- #1

ptownbro

- 60

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Dumb question, but something I don't get.

I see this expressed in many basic examples of what voltage is. You have 1 object that has too many electrons and 1 object has too little. The potential difference between them is what is expressed as/in volts. If you connect a conductive wire between them, the electrons will flow from the object with the excess electrons (negative) to the object with lower amounts of electrons (positive). Here's my (lame) attempt at drawing it here =) (Forgive the extra "." only way I could get the spacing).

______________ ........_______________

|.....|........|......|

|...6 electrons...|---------------------------->|...2 electrons...|

|_____________|........|______________|

There's a difference in electrons (assume coulombs of electrons. I wrote electrons to help visualize it in my drawing) of 4 coulombs creating voltage. 2 coulombs would need to flow from object 1 to 2 to equalize the electrons between them, bringing the difference to zero and eliminating the voltage.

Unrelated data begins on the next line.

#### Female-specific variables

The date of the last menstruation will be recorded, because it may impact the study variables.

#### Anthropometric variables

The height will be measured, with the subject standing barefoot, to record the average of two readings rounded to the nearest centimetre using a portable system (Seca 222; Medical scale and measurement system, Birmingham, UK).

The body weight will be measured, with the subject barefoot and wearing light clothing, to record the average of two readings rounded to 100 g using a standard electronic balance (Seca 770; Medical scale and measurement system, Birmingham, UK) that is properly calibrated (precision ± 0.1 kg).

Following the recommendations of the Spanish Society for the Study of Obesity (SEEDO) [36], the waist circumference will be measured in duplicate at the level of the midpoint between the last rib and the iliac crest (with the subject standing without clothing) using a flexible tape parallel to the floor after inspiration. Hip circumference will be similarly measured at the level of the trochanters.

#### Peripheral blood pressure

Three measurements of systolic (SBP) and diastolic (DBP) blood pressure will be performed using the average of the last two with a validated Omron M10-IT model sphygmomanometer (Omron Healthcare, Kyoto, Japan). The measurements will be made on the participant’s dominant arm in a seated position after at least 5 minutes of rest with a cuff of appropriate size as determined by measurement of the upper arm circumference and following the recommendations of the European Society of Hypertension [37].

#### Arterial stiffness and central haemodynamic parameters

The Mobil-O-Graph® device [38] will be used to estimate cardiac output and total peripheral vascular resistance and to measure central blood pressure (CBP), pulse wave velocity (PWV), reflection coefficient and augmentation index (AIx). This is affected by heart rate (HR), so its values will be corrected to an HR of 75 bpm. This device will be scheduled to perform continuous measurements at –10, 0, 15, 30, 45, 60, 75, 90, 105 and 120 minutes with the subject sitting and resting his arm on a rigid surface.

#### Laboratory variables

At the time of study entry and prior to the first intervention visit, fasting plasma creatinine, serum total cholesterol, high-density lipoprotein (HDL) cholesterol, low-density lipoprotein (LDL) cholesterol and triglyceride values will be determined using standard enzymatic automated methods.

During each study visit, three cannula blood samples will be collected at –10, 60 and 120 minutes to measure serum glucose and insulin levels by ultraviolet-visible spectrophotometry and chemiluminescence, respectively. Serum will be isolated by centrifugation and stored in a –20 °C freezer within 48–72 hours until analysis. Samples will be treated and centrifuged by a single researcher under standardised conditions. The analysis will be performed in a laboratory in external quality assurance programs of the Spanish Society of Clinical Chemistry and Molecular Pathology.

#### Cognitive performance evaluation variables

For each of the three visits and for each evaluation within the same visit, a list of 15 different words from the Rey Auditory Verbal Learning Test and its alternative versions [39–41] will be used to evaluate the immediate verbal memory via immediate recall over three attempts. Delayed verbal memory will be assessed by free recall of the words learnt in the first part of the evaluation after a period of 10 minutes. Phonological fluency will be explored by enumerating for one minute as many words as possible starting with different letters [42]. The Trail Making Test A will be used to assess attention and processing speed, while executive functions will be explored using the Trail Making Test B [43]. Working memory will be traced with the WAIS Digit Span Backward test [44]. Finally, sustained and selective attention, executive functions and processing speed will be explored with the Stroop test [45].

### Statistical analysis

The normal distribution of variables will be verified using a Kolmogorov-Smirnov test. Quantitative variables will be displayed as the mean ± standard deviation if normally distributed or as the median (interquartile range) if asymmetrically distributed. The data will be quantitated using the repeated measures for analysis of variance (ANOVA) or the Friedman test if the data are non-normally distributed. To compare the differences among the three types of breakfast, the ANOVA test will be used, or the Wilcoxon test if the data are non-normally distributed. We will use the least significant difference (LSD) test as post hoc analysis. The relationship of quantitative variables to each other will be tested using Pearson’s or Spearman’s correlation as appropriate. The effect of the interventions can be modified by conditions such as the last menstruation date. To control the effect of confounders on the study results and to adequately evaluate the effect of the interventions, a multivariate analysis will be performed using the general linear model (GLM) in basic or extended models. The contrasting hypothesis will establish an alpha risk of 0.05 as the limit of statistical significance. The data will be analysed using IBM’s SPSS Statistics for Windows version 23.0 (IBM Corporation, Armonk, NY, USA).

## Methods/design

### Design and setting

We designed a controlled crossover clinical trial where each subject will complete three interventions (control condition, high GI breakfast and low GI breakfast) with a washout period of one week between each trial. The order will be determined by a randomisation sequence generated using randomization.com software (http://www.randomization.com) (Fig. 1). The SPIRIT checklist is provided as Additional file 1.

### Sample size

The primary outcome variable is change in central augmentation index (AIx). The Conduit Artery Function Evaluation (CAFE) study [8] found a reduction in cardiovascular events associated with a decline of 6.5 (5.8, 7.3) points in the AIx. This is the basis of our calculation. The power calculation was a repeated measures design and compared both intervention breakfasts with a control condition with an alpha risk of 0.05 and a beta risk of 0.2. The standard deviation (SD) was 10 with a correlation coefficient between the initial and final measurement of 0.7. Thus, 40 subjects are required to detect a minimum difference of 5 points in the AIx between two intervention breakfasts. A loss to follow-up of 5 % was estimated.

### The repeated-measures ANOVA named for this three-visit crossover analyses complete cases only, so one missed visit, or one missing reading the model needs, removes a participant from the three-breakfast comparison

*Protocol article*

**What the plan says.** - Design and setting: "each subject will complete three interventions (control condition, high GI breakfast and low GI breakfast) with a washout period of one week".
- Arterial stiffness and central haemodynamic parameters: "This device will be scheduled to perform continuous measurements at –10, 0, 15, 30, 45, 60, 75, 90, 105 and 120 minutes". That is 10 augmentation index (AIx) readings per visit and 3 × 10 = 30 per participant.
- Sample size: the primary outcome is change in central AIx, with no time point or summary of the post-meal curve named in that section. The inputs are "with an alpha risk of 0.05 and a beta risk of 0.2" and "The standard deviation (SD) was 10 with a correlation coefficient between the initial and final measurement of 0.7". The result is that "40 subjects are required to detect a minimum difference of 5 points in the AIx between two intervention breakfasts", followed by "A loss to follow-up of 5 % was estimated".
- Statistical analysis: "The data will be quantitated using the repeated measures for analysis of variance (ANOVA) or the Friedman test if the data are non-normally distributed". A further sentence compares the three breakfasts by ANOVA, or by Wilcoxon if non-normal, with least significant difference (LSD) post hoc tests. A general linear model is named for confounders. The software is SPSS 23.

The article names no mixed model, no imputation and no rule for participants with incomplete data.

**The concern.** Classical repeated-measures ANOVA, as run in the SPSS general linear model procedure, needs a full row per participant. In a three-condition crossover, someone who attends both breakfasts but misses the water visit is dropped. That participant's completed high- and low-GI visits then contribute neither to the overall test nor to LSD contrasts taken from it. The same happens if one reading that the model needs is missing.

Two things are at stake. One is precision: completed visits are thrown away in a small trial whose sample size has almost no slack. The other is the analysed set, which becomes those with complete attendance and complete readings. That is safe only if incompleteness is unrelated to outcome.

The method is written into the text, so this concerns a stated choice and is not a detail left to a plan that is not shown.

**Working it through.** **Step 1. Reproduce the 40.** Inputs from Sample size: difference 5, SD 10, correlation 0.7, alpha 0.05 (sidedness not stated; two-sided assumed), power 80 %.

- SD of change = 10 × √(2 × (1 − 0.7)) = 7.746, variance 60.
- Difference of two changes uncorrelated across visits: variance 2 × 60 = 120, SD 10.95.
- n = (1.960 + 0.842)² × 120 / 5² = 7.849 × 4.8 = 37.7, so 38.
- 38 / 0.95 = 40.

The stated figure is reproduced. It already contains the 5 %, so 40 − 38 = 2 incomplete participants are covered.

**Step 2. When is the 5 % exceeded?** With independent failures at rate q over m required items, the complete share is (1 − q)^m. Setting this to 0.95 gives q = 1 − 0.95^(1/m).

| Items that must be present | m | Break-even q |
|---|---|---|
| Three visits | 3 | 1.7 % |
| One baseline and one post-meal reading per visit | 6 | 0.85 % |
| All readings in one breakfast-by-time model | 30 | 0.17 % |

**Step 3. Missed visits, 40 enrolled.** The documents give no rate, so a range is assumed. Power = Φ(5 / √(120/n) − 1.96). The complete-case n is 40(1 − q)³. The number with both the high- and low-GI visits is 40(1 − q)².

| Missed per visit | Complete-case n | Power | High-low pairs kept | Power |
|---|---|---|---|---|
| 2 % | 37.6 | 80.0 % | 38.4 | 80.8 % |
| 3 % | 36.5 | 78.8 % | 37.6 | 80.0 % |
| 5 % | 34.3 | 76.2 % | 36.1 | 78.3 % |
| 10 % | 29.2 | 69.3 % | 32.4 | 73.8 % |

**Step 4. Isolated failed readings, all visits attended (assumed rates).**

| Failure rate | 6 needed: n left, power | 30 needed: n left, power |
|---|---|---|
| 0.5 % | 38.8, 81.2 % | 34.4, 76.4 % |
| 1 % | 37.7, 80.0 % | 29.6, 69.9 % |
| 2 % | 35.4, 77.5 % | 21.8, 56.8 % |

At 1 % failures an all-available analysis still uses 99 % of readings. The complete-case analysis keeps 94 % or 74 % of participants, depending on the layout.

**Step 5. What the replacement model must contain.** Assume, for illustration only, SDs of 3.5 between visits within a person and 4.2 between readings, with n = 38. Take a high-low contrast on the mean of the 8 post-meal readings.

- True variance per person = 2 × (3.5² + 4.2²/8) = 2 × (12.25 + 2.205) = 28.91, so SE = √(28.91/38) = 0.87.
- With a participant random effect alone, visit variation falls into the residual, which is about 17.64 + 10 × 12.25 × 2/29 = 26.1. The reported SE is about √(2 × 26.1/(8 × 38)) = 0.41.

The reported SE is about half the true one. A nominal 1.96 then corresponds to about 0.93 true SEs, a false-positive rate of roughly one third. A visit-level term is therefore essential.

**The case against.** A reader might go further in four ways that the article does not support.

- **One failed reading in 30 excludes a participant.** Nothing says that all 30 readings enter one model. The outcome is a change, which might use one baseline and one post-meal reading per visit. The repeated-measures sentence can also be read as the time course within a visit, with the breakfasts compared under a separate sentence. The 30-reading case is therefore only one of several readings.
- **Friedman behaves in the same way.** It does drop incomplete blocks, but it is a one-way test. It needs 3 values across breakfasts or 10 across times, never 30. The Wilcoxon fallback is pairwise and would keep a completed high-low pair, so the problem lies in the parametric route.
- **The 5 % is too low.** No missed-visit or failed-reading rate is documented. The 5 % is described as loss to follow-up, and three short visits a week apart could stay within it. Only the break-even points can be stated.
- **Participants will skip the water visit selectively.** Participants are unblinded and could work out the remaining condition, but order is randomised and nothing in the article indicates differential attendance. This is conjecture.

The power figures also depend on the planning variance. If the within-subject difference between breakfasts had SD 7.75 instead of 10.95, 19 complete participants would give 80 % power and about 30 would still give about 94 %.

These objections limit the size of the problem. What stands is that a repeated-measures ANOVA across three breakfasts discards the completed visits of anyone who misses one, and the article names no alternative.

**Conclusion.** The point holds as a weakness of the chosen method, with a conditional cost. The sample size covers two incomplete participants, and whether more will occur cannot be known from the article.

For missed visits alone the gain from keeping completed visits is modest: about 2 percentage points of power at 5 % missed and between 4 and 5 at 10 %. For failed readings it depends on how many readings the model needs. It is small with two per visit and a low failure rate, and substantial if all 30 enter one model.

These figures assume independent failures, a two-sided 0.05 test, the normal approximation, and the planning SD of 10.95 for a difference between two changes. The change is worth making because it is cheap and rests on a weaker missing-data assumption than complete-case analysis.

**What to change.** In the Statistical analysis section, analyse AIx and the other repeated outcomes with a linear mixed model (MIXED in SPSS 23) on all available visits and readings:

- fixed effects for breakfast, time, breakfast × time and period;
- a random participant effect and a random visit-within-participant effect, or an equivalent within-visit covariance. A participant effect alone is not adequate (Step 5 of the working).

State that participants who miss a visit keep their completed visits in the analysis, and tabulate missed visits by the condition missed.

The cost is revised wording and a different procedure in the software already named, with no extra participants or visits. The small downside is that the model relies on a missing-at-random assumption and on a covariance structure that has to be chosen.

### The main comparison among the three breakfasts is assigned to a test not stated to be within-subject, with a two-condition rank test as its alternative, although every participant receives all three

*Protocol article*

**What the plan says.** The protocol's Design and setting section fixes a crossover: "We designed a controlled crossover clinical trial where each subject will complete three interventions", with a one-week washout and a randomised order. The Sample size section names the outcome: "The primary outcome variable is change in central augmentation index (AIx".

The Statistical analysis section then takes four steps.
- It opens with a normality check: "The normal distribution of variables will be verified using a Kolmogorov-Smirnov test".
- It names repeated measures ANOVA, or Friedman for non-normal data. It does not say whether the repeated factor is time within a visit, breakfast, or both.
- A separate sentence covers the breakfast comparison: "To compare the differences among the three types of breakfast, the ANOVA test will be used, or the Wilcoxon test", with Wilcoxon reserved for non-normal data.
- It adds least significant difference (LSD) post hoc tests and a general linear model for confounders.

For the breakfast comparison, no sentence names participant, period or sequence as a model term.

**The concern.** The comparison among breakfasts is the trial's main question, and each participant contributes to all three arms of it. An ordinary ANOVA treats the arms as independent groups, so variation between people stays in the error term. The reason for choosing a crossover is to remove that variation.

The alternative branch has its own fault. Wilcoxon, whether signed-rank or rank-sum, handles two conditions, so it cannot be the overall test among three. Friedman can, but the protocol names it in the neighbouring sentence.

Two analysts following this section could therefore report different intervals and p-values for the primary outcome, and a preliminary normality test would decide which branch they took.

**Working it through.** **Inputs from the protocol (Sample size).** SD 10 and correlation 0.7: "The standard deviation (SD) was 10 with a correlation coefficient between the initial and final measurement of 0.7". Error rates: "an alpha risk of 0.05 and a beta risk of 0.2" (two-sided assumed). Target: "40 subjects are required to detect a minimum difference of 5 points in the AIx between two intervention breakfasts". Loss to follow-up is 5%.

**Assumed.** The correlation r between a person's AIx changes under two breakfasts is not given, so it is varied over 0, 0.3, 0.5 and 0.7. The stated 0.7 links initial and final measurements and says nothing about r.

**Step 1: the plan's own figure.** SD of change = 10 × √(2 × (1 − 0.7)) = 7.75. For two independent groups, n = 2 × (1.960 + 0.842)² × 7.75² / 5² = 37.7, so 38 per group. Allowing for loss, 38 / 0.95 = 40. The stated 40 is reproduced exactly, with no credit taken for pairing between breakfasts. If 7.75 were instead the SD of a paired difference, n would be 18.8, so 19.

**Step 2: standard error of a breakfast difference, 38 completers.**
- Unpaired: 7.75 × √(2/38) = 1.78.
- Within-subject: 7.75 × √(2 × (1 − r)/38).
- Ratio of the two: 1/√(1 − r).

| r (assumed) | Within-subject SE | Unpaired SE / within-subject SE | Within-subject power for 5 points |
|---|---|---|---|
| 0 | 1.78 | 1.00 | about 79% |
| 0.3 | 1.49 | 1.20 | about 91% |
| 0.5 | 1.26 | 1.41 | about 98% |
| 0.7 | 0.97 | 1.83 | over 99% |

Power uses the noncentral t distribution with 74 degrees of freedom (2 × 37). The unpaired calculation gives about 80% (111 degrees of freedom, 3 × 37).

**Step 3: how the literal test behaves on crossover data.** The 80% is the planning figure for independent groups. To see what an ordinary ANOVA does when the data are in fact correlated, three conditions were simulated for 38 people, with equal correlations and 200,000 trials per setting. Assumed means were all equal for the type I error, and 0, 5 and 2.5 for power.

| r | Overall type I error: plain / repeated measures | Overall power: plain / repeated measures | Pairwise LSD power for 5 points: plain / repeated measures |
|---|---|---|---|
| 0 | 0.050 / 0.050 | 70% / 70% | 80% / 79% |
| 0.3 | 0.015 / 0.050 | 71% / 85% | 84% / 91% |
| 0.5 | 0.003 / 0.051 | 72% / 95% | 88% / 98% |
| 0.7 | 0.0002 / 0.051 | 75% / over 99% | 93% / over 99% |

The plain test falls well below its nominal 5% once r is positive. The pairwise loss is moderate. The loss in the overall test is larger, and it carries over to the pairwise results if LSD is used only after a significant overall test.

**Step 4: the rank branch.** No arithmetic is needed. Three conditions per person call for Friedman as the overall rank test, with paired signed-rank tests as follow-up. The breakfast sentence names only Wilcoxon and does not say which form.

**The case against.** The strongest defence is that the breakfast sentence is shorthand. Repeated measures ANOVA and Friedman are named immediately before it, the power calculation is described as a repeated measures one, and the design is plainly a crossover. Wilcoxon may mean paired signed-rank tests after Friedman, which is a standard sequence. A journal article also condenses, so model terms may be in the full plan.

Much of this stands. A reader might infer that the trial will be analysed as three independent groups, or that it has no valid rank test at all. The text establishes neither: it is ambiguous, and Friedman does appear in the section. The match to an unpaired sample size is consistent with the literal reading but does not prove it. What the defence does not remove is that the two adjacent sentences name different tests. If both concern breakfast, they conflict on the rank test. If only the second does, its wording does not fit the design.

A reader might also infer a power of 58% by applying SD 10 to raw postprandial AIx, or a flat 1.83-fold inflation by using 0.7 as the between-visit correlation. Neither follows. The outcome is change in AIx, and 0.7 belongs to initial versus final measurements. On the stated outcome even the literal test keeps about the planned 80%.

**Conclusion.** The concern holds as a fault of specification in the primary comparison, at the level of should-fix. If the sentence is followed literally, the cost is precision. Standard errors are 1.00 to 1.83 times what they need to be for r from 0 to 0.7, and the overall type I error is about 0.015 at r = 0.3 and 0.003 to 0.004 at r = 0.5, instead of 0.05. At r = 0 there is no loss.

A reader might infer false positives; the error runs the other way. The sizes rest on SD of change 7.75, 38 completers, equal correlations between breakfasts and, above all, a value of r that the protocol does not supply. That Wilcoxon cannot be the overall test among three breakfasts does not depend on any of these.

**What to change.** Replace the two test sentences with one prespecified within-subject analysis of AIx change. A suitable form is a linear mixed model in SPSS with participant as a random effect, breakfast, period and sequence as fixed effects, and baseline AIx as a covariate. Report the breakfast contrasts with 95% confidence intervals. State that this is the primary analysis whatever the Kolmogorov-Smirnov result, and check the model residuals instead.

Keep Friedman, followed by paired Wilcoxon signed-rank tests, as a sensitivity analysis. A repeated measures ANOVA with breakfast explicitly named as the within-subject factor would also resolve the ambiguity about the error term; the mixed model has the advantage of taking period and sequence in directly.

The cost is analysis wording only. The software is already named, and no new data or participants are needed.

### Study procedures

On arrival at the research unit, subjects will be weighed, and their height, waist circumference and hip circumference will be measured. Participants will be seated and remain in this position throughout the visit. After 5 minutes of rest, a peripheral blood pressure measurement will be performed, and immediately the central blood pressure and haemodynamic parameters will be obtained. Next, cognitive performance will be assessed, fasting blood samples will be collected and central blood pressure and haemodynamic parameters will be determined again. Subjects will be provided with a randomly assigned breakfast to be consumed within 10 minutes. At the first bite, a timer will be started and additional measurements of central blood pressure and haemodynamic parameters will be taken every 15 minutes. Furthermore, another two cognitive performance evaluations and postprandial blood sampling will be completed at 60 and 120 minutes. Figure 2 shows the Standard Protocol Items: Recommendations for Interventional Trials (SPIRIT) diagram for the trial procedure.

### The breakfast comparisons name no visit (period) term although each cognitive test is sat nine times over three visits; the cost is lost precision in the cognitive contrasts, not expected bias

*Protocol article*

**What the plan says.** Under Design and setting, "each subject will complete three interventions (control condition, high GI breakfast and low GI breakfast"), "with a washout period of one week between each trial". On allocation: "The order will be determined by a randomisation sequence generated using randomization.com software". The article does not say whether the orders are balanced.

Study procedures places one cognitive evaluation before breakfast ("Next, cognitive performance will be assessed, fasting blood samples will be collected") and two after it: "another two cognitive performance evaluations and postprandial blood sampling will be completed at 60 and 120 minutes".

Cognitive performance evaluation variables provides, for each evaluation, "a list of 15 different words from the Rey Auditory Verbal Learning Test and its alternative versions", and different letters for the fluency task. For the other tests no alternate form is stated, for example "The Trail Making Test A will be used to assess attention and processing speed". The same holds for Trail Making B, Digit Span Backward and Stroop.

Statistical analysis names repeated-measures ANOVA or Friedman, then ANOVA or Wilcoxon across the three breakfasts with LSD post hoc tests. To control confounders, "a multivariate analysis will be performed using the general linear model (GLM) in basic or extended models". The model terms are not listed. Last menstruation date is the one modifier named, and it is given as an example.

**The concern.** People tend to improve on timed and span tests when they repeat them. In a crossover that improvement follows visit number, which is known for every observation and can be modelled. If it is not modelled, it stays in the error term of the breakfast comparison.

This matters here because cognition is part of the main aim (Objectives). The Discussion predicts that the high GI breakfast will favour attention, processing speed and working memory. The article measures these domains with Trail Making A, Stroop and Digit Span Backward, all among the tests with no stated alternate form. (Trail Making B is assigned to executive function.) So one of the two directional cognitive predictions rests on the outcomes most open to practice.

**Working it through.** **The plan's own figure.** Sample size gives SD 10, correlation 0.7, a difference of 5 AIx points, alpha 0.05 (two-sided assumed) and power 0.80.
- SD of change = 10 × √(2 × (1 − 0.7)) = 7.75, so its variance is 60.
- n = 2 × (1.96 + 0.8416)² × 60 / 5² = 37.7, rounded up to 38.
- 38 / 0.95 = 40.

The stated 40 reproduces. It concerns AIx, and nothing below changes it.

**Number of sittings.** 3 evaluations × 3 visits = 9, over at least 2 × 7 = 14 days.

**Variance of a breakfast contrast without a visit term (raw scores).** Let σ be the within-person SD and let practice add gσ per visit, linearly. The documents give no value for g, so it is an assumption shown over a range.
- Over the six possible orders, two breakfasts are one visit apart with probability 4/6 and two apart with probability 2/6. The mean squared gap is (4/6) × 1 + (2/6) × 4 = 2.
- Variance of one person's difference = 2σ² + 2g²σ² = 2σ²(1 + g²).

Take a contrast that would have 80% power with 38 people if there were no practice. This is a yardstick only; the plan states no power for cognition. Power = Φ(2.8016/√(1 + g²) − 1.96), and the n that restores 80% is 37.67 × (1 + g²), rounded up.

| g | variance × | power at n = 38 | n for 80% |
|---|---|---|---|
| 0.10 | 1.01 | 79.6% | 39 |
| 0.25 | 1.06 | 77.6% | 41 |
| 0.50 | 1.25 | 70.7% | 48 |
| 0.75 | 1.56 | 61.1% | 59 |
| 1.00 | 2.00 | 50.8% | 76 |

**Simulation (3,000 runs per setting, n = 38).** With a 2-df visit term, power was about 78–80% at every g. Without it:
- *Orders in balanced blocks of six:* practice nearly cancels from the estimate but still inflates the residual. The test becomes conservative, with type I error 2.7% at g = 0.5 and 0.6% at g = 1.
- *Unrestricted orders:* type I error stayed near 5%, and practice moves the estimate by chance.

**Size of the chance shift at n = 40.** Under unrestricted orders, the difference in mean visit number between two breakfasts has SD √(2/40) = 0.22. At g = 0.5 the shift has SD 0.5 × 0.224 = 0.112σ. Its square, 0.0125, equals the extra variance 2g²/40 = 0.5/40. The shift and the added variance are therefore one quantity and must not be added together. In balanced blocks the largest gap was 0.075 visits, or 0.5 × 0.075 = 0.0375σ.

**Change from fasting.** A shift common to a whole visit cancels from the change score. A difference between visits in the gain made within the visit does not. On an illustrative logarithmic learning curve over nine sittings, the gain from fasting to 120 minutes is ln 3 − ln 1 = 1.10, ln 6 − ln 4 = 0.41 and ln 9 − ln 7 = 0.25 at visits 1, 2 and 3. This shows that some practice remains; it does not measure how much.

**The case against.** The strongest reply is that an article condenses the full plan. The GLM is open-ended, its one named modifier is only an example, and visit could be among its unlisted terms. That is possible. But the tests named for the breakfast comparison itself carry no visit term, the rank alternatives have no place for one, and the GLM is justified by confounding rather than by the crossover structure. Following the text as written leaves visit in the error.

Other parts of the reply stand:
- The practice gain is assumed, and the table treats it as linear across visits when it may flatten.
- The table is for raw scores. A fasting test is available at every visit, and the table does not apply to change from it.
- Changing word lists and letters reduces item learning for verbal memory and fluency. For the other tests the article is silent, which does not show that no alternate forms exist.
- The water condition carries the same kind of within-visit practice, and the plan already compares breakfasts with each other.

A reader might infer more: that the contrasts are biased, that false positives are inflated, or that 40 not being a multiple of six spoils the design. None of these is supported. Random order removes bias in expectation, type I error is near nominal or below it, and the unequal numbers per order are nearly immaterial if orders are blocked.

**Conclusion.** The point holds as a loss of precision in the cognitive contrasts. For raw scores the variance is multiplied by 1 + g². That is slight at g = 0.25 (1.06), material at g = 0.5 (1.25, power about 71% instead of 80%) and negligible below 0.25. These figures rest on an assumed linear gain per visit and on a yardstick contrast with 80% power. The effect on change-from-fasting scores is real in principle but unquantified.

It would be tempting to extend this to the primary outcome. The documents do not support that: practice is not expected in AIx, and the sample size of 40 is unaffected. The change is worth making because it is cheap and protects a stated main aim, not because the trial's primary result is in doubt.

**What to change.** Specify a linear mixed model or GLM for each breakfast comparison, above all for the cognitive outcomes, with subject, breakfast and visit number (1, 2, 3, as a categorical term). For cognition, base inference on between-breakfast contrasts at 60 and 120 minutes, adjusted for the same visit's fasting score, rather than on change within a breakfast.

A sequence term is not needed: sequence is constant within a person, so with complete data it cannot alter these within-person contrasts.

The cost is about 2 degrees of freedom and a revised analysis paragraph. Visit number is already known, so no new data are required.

My question:

If voltage = joules / coulombs, then as electrons flow from object 1 to object 2 and is losing electrons, wouldn't that increase the voltage in that mathematical equation? Your denominator is going down, so mathematically, wouldn't voltage increase?

I see this expressed in many basic examples of what voltage is. You have 1 object that has too many electrons and 1 object has too little. The potential difference between them is what is expressed as/in volts. If you connect a conductive wire between them, the electrons will flow from the object with the excess electrons (negative) to the object with lower amounts of electrons (positive). Here's my (lame) attempt at drawing it here =) (Forgive the extra "." only way I could get the spacing).

______________ ........_______________

|.....|........|......|

|...6 electrons...|---------------------------->|...2 electrons...|

|_____________|........|______________|

There's a difference in electrons (assume coulombs of electrons. I wrote electrons to help visualize it in my drawing) of 4 coulombs creating voltage. 2 coulombs would need to flow from object 1 to 2 to equalize the electrons between them, bringing the difference to zero and eliminating the voltage.

My question:

If voltage = joules / coulombs, then as electrons flow from object 1 to object 2 and is losing electrons, wouldn't that increase the voltage in that mathematical equation? Your denominator is going down, so mathematically, wouldn't voltage increase?

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